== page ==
You have not, I hope, forgotten that the woman taking her marriage vows in Westminster Abbey is (or was) called "Babykins". A man went to jail so that we could all know that this was the nickname used by our future king for our future queen. He obtained this vital information by intercepting the voicemails of royal aides on 487 occasions. For that, the News of the World's former royal editor Clive Goodman, said at the time to be a lone "rogue", was convicted in January 2007.
I wondered then if Goodman - who also revealed to an astonished nation that Prince William had seen a doctor about a knee injury - would have been so widely denounced if he had stumbled across evidence that the second in line to the throne was discussing with a New Labour operative how to keep Gordon Brown out of No 10, or was in regular contact with leaders of the UK Independence Party. Goodman's crime, it was said, was to be found out. His bigger crime was failing to find a decent story.
More than four years on, despite all the embarrassment heaped on Rupert Murdoch's evil empire by further revelations of phone-hacking, Goodman remains the only NoW journalist to face the courts. Yet, of all the instances of hacking, his was the most defensible. What is the point of a royal editor if he doesn't hack people's phones?
Laws for the protection of privacy should not apply to the Queen and her family. The monarchy cannot be private: it is a public institution with no significant function other than to satisfy public curiosity.
The royal family occupies its position not because of any special skills, talents or achievements - unless you count shaking hands and asking people if they've come far - but through birth and marriage. What to everybody else would be private - family, love, procreation - becomes in royalty's case public, because it determines the line of succession and the identity of our future head of state.
They would prefer us to be content with details, not all of them accurate, dribbled out by their slick and expensive public relations team. But if the entire country is required to take a day's holiday to watch you get married and pledge eternal devotion, you cannot complain if newspaper readers wish to be kept fully abreast of developments.
The same does not automatically apply to other public figures who wish to keep their private lives out of the newspapers. We may admire their footballing skill, their interviewing charm, their competence in government office, their brilliance on stage or screen, their facility in making high bank profits, or their rise from humble beginnings to an appearance on Big Brother. If they fail, we are entitled to know why and how. But we are not entitled to information about their performance in bed.
The exceptions are where they use their family to advance their career or for commercial and branding purposes: for example, a footballer such as Wayne Rooney who sells exclusive coverage of his wedding to a glossy celebrity magazine puts himself in the same category as William and Kate.
I am not, therefore, impressed by the fuss the press is kicking up about the use of injunctions to prevent the publication of titillating revelations. I am inclined to share the view that judges should prevent public identification where an element of blackmail is involved, as it often is, and that they should act to protect children. Judges should also take account of how it's often the "wronged wife" who wants the subject kept out of the media.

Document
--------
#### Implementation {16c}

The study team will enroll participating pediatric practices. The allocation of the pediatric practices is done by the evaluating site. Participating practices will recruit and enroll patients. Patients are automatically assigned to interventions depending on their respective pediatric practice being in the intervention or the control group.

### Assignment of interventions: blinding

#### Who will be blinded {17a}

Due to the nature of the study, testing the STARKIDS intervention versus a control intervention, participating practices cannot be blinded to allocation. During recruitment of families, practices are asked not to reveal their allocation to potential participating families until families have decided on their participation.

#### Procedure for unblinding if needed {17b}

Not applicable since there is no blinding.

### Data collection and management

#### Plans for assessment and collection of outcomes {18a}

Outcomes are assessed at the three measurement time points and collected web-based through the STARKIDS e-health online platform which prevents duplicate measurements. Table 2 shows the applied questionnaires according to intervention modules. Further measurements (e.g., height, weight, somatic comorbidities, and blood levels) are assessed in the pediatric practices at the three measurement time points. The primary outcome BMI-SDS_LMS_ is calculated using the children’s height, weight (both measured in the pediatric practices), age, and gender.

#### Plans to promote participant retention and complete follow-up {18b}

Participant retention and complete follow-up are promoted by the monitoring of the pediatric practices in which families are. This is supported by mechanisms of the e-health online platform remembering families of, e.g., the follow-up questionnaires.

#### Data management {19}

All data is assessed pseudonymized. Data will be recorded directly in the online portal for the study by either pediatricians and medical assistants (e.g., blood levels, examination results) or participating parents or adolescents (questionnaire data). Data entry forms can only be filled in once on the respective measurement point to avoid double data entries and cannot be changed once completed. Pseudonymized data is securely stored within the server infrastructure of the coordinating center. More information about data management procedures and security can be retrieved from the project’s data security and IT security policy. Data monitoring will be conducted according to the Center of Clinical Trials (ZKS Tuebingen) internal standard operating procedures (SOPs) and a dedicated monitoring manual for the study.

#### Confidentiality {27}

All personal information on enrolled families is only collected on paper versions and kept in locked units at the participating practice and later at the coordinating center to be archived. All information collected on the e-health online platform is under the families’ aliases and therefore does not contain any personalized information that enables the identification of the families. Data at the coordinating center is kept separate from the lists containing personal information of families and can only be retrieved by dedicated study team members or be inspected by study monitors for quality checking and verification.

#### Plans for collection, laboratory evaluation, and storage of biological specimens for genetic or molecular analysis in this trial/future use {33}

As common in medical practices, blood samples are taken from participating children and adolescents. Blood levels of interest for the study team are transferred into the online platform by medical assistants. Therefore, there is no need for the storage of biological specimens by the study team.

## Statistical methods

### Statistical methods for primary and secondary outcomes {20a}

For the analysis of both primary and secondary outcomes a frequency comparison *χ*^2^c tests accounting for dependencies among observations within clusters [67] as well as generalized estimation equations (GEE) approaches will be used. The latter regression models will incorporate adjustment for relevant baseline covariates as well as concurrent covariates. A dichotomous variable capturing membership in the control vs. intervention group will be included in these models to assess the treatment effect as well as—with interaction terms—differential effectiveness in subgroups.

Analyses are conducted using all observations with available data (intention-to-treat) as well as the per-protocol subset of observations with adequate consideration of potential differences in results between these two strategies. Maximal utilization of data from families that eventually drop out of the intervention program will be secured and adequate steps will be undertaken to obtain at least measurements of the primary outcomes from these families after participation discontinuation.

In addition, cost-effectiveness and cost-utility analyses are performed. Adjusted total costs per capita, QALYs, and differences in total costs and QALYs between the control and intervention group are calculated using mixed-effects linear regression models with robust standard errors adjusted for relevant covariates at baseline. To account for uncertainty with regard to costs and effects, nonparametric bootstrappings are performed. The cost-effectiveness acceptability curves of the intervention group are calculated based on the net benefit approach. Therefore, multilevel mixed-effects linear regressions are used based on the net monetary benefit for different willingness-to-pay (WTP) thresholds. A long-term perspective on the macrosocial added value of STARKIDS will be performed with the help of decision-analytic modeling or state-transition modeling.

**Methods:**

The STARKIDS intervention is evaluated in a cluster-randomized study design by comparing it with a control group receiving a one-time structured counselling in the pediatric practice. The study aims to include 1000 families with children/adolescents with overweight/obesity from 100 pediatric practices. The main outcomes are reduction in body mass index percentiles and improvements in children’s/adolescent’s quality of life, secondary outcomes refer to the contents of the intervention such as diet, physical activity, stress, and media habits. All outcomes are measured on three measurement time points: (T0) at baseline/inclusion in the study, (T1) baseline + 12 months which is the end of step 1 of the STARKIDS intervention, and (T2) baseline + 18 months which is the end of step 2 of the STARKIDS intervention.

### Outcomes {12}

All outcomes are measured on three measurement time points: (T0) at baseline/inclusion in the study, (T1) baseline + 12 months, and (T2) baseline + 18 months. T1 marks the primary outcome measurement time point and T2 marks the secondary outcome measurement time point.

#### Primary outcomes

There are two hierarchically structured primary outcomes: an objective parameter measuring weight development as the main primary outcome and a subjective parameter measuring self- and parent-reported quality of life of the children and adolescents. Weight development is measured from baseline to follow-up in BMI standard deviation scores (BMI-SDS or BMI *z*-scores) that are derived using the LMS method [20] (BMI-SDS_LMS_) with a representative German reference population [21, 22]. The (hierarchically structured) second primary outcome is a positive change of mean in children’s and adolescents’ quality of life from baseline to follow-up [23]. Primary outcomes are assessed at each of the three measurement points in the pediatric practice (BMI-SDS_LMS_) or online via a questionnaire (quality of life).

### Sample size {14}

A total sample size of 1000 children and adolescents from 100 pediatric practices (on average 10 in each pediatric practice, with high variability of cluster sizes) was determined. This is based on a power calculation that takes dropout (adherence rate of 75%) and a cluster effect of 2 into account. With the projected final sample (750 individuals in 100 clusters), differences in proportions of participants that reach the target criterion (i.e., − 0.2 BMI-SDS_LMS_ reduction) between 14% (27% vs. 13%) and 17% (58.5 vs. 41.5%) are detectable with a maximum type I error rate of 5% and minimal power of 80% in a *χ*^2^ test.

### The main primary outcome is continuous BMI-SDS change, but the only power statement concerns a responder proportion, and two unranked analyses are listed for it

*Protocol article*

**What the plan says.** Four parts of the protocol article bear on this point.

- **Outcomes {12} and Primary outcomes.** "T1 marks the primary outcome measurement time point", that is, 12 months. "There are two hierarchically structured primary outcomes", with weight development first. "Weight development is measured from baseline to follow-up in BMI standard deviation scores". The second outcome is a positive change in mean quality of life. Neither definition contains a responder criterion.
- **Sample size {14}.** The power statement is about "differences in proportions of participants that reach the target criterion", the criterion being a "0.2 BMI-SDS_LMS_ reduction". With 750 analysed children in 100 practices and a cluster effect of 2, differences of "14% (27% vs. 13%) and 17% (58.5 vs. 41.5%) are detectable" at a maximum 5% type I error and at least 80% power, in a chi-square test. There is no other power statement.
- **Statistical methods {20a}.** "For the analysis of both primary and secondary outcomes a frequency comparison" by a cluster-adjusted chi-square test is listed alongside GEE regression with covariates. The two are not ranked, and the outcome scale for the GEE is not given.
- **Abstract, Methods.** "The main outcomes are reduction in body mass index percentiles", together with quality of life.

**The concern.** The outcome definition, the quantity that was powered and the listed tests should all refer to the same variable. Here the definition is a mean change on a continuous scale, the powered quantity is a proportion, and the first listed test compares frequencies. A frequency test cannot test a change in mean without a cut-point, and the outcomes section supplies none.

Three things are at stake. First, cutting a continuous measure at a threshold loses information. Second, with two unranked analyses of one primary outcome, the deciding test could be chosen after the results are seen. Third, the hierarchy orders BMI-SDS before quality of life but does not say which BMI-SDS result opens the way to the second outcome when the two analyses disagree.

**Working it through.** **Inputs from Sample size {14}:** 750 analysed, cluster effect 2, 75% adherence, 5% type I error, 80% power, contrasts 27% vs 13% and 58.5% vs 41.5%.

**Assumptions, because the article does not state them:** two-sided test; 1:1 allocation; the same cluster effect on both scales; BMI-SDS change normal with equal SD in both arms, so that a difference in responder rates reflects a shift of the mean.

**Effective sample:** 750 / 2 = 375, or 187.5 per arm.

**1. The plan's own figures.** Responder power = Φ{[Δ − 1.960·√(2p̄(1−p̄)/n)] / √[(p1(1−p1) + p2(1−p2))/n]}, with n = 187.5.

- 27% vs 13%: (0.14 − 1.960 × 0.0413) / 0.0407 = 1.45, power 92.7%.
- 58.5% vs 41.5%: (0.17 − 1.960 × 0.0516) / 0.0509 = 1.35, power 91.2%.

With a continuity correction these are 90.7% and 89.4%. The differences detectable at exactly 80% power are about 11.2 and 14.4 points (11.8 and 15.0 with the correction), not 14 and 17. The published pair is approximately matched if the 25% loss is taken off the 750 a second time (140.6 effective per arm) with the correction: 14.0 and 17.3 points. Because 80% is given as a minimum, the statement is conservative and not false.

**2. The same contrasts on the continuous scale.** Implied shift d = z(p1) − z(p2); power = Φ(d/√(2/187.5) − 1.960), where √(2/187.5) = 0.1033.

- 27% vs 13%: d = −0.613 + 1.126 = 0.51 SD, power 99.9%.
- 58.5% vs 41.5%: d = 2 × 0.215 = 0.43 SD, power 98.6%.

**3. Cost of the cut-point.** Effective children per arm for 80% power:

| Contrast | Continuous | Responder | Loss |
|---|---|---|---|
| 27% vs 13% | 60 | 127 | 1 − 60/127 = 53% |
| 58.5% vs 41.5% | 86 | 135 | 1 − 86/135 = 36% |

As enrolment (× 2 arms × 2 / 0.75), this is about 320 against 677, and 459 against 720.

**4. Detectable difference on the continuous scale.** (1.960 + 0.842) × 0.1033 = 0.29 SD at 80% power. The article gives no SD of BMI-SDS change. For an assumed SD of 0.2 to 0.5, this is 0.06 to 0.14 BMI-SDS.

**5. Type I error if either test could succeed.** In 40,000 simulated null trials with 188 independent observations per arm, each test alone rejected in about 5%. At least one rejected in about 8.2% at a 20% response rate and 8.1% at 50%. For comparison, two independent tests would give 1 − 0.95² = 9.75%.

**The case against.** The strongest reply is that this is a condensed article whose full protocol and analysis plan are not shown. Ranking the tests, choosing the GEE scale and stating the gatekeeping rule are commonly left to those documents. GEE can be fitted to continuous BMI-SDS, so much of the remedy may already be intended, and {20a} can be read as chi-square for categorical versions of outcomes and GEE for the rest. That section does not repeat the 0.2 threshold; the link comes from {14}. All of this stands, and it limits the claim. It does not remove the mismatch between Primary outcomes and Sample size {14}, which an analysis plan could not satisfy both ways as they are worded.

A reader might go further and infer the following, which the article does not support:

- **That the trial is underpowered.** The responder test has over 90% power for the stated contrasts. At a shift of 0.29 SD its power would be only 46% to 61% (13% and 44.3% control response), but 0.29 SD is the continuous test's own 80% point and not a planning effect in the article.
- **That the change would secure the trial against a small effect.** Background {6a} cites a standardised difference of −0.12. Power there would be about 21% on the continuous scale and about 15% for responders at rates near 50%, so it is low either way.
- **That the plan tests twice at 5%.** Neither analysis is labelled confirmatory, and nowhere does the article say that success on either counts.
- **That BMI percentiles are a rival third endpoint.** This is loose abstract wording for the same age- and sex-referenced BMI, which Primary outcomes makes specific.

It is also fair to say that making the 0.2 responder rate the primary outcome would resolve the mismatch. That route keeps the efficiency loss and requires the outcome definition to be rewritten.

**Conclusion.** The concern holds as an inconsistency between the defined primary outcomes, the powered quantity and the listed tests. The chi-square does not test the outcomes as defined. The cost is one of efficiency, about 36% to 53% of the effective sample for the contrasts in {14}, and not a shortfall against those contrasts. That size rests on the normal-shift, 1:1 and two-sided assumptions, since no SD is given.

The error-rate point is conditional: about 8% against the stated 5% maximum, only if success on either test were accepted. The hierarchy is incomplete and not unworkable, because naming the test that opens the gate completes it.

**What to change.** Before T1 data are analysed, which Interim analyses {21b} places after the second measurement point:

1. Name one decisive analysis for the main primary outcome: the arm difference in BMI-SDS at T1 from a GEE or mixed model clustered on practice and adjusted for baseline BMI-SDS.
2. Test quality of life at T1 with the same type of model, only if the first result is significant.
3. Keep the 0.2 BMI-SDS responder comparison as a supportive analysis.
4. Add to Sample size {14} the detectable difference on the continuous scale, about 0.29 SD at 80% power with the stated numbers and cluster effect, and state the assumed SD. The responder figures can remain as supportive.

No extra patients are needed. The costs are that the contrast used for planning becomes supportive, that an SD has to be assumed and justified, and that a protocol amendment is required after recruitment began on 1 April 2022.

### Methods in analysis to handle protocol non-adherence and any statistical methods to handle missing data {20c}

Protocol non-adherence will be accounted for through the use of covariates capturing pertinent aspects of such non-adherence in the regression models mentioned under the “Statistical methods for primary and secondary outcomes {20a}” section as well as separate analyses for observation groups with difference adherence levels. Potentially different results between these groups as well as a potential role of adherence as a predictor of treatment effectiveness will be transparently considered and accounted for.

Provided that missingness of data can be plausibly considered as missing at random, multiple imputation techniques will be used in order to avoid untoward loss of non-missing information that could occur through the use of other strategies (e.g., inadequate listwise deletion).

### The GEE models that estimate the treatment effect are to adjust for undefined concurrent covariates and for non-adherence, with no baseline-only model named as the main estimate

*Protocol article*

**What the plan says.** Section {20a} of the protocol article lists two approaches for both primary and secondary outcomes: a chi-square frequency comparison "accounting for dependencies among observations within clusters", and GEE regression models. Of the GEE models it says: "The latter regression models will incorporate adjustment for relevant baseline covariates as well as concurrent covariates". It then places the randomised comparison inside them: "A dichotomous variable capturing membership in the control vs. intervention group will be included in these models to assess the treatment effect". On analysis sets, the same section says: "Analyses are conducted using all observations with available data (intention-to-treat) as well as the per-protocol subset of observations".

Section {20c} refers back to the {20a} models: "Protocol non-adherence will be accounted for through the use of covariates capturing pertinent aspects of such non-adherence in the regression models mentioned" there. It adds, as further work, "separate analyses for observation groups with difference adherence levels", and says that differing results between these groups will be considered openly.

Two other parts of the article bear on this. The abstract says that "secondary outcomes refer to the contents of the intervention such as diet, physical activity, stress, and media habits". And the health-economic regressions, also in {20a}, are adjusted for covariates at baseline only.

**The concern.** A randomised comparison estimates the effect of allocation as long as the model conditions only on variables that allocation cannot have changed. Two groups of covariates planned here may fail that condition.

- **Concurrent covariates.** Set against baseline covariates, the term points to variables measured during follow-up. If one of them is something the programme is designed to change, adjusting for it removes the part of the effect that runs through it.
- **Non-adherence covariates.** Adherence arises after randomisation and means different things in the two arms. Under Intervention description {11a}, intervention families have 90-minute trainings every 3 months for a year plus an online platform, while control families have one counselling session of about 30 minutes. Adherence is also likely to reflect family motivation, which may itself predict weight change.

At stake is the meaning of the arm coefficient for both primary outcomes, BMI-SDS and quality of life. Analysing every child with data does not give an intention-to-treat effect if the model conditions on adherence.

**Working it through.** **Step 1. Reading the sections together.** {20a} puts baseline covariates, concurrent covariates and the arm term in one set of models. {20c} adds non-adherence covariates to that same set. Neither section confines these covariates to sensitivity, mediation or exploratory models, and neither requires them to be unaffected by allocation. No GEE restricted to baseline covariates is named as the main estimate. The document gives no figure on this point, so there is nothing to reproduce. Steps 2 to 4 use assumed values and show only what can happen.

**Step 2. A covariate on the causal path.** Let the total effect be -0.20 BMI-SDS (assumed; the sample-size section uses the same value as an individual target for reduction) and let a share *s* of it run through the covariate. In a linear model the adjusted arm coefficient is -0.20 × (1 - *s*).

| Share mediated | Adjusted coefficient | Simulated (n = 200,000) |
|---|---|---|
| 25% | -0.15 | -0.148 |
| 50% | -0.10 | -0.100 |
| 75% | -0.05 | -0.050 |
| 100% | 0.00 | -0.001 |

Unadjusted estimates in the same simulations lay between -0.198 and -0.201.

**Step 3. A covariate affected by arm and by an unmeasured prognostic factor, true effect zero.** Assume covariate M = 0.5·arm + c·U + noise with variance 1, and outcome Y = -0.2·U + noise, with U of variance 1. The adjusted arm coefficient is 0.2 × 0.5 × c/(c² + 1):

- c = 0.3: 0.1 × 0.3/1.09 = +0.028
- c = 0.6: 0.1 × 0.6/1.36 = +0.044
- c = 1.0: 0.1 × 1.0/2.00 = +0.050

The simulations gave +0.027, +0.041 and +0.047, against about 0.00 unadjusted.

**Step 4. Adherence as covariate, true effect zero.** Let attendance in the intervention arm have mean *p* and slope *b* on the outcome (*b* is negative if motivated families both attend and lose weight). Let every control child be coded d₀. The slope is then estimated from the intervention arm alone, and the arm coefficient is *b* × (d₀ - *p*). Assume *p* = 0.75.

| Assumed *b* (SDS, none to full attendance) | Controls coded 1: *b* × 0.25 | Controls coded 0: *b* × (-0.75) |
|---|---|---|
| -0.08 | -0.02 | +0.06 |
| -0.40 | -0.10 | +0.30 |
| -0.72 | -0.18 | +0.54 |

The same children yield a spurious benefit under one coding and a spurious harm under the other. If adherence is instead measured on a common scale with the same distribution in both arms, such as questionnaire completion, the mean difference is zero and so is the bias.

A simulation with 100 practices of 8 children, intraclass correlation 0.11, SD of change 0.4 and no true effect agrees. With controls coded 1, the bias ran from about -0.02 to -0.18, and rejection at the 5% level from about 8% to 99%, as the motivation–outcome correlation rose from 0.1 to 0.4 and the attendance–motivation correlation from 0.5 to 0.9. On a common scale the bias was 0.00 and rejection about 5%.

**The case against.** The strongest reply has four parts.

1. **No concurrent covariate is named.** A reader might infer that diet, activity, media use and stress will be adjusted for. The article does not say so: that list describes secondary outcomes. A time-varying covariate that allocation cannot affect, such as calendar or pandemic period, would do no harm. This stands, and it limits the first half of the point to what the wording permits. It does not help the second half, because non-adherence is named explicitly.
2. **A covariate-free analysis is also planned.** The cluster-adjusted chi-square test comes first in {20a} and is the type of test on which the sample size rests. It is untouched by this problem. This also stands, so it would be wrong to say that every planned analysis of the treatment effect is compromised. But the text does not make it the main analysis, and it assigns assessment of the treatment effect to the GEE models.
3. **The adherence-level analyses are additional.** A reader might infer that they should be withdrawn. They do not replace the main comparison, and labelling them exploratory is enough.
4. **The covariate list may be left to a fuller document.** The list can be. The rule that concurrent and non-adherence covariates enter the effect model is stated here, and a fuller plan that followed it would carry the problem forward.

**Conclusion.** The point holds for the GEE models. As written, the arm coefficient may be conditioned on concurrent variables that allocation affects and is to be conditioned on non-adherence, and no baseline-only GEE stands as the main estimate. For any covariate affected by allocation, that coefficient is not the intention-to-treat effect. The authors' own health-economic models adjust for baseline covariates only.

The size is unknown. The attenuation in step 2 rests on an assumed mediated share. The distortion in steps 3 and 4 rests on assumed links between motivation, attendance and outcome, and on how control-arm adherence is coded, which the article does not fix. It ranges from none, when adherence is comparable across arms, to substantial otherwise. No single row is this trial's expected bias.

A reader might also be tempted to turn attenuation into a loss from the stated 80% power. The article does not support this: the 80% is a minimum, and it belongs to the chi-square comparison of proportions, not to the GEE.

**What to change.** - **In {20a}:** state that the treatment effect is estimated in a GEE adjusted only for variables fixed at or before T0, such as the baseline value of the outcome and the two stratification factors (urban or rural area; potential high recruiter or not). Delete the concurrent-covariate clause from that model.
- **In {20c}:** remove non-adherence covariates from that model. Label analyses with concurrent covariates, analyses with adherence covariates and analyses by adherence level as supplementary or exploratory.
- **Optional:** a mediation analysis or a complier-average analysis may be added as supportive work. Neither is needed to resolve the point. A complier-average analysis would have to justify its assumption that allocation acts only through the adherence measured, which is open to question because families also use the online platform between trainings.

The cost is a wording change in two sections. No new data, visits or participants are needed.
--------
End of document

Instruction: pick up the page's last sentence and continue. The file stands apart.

Newspapers believe that anyone in the public eye should be exposed for any instance of extramarital relations or, as the Daily Mail calls it, "wrongdoing". Sex in anything other than the missionary position is regarded as particularly deserving of exposure. This is not, I grant you, the same as stoning women to death for adultery, but the thinking behind it is similar.
No newspaper can be expected to do the job, but I wonder if Hugh Grant, having successfully bugged a former News of the World journalist on the New Statesman's behalf (and having been avenged by an NoW exposure of his own latest love) could turn his considerable investigative skills to digging the dirt on Fleet Street's finest.
The notion that the BBC is a hotbed of anarchists and lefties looks especially ridiculous at times like this. Its approach to the royal family is invariably hushed and deferential and, judging by its preference for Huw Edwards to anchor its coverage on the big day, it now regards even David Dimbleby as too spiky and mischievous to be let loose on the Windsors.
But, as a republican, I have to recognise that people like me are in a minority and that even those of us who would like to be rid of the monarchy aren't exactly taking our cause to the streets.
The BBC, while doing its best to remain even-handed, takes as its editorial default position respectable, informed opinion, rather than trying - as the Daily Mail and the Sun would wish - to echo some notional consensus of demotic opinion (coincidentally, the one that they believe they represent).
This inevitably makes it lean towards liberal, centrist values, which irritates the left as much as the right. It also makes the BBC lean towards treating the monarchy with respect, if not reverence, and giving great national occasions largely uncritical coverage. I do not see how a national broadcasting organisation can do anything else.
Peter Wilby was editor of the New Statesman from 1998-2005